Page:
The Rise and Stall of Chinese Football
NEWS

The Rise and Stall of Chinese Football

                                                          

The dawn of a new era is upon us. The balance of power has shifted. A new global force stirs in the east. No, I’m not quoting Lord of the Rings, although I probably could be. Rather, these are the kind of phrases you will have encountered when reading of the rampant rise of Chinese football. But is the hype justified? 

In recent times there has been something of a mass exodus of big-name players to The Chinese Super League. It is true that the notion of a cosy swansong in the sun-kissed backwaters of the developing football world is nothing new – Messrs Beckenbauer, Pelé and Pirlo can all attest to that. Yet there is something radically different at work here. The sheer speed with which it has happened and the sheer scale of money being thrown at it have made the world sit up and take notice. In a big way. In the last seven months, The CSL has amassed four of the top eight earners in world football, with Carlos Tevez’s absolutely unfathomable £615k per week taking the biscuit by a margin that is, quite frankly, revolting.

However, when you scratch beneath the diamond-encrusted surface, the CSL is not all it’s cracked up to be. It’s true, some eminently recognisable names have made the journey east, yet Asia’s gain is not necessarily Europe’s loss. Not to any great extent anyway. 

A look at the rollcall of émigrés reveals a number of Premier League cast-offs, who were nowhere near the top of any elite club’s shopping list. Whilst the likes of Pelle, Ramires, and Mikel were undoubtedly good players, they didn’t depart amidst a clamour of eager suitors, let’s be honest. Even the comparatively young age of these Premier League defectors is not as much of a worry for the established order as some are making out. Last month Oscar joined Shanghai Shenhua at the tender age of 25; hardly a swansong by any means. However, in truth he left a Chelsea squad of which he was only a bit-part, despite becoming the world’s second highest earner.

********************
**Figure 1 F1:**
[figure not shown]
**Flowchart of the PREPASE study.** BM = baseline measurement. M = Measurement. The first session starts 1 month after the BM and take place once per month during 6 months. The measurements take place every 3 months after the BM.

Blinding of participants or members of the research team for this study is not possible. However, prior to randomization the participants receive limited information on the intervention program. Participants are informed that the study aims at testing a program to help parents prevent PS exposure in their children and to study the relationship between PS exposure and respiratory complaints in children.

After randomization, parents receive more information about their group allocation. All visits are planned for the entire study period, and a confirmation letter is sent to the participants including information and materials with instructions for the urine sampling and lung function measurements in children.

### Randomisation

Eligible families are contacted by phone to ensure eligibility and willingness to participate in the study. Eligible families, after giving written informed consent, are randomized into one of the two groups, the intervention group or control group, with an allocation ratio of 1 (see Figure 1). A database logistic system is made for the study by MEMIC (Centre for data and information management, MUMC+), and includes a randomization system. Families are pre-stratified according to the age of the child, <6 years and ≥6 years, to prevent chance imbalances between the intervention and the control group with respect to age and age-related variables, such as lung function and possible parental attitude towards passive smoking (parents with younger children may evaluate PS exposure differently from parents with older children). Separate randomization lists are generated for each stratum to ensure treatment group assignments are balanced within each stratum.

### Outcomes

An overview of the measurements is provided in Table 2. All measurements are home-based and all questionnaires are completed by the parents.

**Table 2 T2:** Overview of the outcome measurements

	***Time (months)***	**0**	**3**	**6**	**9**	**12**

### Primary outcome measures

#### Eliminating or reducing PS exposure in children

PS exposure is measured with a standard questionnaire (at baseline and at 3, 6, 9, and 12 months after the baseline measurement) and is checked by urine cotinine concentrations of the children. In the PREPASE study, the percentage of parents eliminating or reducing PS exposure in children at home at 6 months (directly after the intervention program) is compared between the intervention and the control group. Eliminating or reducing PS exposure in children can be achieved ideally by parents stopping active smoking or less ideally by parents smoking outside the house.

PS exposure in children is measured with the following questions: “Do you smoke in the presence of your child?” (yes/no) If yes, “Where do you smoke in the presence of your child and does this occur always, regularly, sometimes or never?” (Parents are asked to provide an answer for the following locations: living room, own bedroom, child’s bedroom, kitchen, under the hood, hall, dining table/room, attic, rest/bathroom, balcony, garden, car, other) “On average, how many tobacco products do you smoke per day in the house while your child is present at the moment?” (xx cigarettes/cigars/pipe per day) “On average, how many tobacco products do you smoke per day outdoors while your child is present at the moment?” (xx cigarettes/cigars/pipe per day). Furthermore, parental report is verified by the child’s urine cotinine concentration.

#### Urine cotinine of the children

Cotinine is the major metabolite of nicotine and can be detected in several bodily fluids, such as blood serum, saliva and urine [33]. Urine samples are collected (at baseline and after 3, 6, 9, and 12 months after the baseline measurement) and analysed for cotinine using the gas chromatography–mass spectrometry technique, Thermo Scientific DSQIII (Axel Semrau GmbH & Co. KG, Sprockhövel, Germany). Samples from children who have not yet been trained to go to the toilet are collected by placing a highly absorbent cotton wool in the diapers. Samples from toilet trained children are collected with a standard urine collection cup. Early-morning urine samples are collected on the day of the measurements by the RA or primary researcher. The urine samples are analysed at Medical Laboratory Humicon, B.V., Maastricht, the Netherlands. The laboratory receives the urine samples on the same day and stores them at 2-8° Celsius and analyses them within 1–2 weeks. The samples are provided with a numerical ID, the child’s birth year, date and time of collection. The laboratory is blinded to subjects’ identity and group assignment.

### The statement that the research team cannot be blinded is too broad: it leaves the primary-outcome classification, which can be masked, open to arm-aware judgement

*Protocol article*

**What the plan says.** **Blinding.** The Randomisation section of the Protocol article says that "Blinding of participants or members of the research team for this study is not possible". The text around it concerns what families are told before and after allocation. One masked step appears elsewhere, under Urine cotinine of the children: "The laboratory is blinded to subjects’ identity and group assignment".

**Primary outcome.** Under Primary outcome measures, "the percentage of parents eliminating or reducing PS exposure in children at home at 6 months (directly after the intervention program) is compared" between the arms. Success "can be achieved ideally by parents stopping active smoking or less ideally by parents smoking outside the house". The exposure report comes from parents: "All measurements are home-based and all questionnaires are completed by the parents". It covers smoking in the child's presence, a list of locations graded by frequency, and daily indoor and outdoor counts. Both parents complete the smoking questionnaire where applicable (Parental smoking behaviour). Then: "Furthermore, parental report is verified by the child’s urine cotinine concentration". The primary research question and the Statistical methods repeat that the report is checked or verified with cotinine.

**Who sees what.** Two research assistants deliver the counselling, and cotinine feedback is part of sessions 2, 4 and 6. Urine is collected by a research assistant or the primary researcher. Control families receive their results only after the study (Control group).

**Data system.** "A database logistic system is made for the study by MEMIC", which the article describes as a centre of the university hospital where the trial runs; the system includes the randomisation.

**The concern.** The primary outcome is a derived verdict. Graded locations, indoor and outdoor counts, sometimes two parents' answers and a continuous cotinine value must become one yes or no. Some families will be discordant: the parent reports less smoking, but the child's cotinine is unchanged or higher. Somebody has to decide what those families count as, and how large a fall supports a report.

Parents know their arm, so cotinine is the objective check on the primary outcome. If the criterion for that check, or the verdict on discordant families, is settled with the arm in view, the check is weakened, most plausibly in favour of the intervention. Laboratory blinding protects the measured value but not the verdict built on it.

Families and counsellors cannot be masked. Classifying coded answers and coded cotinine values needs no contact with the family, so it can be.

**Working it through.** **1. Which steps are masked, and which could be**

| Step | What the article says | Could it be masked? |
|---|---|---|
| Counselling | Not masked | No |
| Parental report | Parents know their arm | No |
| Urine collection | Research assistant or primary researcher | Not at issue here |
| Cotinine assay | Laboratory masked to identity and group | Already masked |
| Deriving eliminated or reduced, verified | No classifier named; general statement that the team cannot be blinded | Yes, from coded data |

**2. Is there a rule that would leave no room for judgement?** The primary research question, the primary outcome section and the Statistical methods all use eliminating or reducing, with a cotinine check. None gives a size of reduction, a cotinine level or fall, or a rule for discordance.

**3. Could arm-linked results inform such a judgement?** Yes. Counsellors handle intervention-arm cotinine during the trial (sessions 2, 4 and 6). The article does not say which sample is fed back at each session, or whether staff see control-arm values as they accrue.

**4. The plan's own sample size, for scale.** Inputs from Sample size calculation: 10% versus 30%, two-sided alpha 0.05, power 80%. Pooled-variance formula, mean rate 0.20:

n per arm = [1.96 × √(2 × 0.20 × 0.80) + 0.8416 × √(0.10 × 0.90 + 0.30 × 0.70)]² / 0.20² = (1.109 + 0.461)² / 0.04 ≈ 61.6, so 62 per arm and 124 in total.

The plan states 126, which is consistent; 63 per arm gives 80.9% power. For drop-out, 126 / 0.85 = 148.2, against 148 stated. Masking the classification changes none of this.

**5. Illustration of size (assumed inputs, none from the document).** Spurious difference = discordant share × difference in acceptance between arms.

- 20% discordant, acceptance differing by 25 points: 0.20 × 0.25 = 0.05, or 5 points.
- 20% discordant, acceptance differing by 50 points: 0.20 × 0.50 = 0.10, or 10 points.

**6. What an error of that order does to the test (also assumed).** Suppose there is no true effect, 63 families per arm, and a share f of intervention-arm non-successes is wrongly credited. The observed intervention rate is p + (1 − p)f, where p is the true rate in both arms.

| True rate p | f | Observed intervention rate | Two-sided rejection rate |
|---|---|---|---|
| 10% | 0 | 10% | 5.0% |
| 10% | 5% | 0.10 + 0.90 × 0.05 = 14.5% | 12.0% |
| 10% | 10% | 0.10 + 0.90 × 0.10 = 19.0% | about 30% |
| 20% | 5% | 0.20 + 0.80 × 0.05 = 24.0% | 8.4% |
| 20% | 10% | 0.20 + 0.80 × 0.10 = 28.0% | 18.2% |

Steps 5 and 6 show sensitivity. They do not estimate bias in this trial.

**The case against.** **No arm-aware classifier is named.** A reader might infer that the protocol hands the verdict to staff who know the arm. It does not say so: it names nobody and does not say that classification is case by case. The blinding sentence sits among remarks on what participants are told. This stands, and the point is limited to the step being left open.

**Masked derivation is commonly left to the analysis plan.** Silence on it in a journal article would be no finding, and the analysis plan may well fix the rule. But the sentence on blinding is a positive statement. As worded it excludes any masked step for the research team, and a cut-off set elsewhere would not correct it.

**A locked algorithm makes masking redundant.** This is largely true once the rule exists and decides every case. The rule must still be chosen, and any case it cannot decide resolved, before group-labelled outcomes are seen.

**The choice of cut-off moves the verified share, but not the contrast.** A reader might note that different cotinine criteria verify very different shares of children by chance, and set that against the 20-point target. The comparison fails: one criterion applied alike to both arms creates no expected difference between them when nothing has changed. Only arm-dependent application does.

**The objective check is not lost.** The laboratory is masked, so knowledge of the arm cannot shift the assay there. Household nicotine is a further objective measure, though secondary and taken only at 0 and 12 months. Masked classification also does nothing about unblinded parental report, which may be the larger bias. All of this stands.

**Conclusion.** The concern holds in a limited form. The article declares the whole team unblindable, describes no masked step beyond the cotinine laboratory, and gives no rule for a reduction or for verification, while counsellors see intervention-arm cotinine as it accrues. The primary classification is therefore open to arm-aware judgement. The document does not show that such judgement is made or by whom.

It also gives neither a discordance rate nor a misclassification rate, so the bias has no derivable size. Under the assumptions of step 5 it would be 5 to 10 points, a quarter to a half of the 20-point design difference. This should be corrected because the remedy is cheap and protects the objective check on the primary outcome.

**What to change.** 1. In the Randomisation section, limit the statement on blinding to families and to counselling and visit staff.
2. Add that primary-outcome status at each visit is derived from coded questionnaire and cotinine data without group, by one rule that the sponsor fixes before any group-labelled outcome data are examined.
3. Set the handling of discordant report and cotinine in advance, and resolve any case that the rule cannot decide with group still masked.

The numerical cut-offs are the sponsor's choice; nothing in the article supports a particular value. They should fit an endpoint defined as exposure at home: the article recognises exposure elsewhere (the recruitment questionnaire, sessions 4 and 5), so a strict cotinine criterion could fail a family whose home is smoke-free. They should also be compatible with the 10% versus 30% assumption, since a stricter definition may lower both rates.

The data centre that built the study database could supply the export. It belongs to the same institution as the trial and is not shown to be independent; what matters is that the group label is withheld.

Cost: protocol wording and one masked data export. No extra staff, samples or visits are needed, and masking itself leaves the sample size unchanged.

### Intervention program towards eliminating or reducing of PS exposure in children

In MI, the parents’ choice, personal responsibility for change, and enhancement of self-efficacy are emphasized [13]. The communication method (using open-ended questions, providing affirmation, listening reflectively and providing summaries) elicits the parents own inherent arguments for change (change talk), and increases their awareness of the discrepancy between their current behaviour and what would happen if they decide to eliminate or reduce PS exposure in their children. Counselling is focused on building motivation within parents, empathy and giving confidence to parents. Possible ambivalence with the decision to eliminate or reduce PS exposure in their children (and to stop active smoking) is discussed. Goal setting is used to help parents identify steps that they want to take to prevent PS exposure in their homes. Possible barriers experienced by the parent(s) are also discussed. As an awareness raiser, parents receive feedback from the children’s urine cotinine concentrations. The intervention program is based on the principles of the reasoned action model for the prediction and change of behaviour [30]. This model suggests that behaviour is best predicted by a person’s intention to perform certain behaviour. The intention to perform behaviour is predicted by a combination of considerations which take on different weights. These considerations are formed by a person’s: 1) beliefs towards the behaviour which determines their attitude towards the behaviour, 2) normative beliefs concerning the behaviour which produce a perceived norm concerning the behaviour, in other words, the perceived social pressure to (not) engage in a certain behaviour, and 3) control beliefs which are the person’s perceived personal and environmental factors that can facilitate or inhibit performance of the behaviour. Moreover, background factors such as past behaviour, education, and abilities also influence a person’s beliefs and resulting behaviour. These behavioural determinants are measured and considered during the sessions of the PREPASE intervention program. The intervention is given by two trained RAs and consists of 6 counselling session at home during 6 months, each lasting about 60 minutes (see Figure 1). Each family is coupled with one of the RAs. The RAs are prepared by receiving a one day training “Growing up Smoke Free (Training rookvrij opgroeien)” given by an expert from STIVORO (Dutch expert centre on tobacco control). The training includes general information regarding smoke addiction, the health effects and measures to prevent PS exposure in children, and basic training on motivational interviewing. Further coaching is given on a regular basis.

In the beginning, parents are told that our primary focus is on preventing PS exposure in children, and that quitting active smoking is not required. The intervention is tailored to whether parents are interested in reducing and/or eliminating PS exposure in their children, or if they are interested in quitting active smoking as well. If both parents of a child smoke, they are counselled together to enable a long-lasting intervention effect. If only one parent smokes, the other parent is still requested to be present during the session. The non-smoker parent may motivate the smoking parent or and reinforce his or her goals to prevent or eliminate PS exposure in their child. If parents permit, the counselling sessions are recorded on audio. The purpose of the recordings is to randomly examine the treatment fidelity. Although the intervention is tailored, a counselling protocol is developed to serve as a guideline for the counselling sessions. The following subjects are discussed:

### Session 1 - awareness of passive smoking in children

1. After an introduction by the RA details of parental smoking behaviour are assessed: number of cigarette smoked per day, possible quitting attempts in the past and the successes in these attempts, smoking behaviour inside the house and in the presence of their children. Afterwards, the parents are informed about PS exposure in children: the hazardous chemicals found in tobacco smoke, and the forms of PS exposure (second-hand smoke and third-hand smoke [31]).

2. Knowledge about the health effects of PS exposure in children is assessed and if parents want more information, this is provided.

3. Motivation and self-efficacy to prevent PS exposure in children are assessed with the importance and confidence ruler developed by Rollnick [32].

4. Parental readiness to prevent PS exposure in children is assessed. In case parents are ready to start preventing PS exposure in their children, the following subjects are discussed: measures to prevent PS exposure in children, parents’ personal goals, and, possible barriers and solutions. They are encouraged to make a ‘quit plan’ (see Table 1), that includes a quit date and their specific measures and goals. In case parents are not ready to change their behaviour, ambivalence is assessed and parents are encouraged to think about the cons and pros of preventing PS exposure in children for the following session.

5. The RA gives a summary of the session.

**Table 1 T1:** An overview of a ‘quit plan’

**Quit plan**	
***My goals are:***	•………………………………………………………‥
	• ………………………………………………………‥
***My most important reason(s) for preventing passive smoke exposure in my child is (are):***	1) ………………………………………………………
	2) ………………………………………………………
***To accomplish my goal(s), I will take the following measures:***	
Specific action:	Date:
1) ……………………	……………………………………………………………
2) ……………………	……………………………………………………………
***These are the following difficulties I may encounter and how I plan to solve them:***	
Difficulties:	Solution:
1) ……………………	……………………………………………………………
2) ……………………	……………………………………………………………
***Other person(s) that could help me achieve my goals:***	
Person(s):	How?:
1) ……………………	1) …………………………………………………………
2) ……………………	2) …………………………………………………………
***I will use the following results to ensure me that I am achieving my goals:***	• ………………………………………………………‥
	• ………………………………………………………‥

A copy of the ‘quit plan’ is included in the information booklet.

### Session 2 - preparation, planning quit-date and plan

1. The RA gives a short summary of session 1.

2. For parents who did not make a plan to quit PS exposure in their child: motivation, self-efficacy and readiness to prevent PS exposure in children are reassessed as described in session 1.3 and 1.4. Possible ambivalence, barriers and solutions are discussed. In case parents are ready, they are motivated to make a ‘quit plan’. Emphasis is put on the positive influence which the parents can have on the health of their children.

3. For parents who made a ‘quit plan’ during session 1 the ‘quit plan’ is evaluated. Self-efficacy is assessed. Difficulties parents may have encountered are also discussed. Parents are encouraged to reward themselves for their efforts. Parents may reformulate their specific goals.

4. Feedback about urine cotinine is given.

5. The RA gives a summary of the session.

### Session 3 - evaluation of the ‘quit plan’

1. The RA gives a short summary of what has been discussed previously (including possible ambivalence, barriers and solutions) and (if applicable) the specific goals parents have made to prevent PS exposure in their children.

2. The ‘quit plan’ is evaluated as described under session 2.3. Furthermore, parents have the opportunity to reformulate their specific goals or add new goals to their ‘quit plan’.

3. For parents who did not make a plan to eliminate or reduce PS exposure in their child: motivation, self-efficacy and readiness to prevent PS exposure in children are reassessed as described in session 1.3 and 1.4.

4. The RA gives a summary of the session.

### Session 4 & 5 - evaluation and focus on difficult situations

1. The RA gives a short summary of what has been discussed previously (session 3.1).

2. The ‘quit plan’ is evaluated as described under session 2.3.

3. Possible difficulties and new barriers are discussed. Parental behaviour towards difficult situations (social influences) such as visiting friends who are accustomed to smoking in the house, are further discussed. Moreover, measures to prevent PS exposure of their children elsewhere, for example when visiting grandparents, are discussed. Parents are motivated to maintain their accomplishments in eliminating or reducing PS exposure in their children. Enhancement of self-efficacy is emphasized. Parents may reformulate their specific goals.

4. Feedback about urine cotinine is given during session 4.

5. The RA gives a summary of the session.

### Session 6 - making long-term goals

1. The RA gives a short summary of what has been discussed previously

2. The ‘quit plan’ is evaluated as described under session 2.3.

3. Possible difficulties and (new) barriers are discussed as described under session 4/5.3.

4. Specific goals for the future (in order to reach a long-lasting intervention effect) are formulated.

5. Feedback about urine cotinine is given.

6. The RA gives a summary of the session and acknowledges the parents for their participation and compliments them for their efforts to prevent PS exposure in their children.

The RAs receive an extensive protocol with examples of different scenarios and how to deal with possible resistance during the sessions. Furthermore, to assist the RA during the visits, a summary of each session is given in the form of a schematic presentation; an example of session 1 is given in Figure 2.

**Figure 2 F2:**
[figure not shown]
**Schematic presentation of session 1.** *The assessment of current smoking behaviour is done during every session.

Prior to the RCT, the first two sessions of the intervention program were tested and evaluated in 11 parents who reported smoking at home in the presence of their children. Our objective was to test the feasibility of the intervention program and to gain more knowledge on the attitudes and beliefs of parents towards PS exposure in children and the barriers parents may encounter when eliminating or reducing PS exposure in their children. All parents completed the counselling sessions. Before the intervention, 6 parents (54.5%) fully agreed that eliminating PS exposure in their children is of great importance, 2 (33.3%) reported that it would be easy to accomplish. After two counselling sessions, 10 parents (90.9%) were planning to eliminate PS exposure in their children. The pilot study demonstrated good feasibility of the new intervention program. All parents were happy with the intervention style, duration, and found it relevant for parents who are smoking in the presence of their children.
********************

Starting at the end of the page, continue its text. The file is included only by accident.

And herein lies the crux of the issue, the thing that marks the emergence of the CSL as more hype than substance. There is an enormous discrepancy between the money being paid and the quality being bought. Tevez would have been a genuine scalp in 2008, when he was lifting the Champions League with Manchester United, but he’s been airlifted from his retirement home in Buenos Aires some nine years later. Hulk scored for fun in Portugal and Russia but never in England or Spain, and at 30 it is safe to assume he never will, content as he must be to collect his £320k each week in Shanghai. For Jackson Martinez, a similar story.

Axel Witsel, it is true, was on the radar of Juventus before he chose the exorbitant money on offer at Tianjin.  However, he is the anomaly. And the proposed spending, salary, and foreign player caps due to be introduced next year should ensure that he stays that way. When it does, you’ll hear the European elite breathe a huge sigh of relief. Not that they ever had reason to be worried. Not really.

Edward Capstick